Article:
The price is going in the wrong direction because TI has no competition. The article states in the second-to-last paragraph on the first page why the price has not gone down in 20 years. Instituitions specify TI calculators exclusively.

It's a VERY steep price for a single-function device. I disagree strongly that adding color is the right step for consumers.

Samsung's Galaxy line of smartphones used to fare quite well in the repairability department, but last year's flagship S5 model took a tumble, scoring a meh-inducing 5/10. Will the newly redesigned S6 lead us back into star-studded territory, or will we sink further into the depths of a repairability black hole?

In 2003, the world contained just over 500 million Internet-connected devices. By 2010, this figure had risen to 12.5 billion connected objects, almost six devices per individual with access to the Internet. Now, as we move into 2015, the number of connected 'things' is expected to reach 25 billion, ultimately edging toward 50 billion by the end of the decade.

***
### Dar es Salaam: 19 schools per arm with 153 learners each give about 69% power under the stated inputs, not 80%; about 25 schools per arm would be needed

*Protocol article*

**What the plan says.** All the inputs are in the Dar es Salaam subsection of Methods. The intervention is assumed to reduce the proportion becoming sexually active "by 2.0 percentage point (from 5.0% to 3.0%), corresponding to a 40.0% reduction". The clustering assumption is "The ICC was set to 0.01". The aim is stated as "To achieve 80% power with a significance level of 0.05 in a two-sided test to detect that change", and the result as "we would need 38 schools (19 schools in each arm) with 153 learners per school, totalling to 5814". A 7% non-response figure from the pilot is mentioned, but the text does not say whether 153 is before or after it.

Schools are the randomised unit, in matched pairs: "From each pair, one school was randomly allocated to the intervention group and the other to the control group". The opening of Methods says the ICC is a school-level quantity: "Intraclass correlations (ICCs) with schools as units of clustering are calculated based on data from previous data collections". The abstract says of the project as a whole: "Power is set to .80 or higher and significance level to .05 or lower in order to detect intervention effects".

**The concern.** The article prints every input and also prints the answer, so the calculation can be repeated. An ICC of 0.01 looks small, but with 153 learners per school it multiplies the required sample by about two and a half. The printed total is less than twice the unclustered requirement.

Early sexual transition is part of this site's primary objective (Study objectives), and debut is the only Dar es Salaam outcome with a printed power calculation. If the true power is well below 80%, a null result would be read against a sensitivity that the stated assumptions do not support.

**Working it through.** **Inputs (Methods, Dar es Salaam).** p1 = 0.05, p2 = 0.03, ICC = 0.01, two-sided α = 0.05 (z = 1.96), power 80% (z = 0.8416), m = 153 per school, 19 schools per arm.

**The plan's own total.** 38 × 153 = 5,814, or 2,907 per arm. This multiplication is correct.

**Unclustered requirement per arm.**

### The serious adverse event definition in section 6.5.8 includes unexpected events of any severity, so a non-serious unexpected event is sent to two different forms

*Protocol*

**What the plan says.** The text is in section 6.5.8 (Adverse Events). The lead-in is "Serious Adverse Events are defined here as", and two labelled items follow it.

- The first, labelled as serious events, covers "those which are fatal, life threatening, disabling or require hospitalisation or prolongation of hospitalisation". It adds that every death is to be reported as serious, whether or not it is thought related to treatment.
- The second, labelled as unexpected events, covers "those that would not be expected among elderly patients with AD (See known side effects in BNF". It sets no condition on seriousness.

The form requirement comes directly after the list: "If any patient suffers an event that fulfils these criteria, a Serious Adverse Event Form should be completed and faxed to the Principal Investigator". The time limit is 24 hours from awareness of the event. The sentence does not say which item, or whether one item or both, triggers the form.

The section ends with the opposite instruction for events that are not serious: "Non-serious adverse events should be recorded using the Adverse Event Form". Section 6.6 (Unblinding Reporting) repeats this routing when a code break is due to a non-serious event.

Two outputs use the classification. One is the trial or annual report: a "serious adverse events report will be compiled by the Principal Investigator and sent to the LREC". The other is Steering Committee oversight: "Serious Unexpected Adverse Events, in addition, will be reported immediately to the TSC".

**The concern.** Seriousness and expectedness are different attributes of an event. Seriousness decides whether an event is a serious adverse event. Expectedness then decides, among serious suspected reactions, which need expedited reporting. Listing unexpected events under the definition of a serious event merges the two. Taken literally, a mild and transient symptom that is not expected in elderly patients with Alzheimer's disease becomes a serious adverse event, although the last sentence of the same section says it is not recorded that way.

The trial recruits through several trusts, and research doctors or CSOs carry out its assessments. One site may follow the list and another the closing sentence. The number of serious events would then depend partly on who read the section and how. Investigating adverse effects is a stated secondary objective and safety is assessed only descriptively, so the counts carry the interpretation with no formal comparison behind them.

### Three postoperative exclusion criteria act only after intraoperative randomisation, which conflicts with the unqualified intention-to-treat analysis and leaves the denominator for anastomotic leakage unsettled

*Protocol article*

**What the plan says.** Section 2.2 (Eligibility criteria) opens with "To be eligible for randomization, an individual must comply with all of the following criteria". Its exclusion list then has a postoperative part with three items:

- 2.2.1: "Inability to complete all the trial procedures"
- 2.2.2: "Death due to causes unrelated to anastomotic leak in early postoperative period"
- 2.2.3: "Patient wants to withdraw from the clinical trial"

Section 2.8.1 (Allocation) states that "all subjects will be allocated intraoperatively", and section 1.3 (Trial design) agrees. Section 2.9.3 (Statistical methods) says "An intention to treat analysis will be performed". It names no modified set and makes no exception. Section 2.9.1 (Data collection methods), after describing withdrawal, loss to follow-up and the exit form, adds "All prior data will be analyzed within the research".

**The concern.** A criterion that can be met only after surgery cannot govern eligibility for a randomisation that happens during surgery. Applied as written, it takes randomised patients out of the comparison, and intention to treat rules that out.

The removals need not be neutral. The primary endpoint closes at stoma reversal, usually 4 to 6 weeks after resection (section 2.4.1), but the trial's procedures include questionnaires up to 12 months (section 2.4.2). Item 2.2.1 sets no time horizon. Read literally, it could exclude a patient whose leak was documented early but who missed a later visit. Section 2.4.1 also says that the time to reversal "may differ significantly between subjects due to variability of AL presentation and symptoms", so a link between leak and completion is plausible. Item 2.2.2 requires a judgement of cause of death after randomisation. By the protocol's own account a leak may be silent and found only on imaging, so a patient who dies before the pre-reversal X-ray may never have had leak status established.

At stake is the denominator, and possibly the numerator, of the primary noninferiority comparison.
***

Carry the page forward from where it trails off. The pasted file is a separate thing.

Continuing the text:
NASA engineer Brian Trease studied abroad in Japan as a high school student and used to fold fast-food wrappers into cranes using origami techniques he learned in library books. Inspired by this, he began to imagine that origami could be applied to building spacecraft components, particularly solar panels that could one day send solar power from space to be used on earth.

Biomedical engineering is one of the fastest growing engineering fields; from medical devices and pharmaceuticals to more cutting-edge areas like tissue, genetic, and neural engineering, US biomedical engineers (BMEs) boast salaries nearly double the annual mean wage and have faster than average job growth.

Focus on Fundamentals consists of 45-minute on-line classes that cover a host of technologies. You learn without leaving the comfort of your desk. All classes are taught by subject-matter experts and all are archived. So if you can't attend live, attend at your convenience.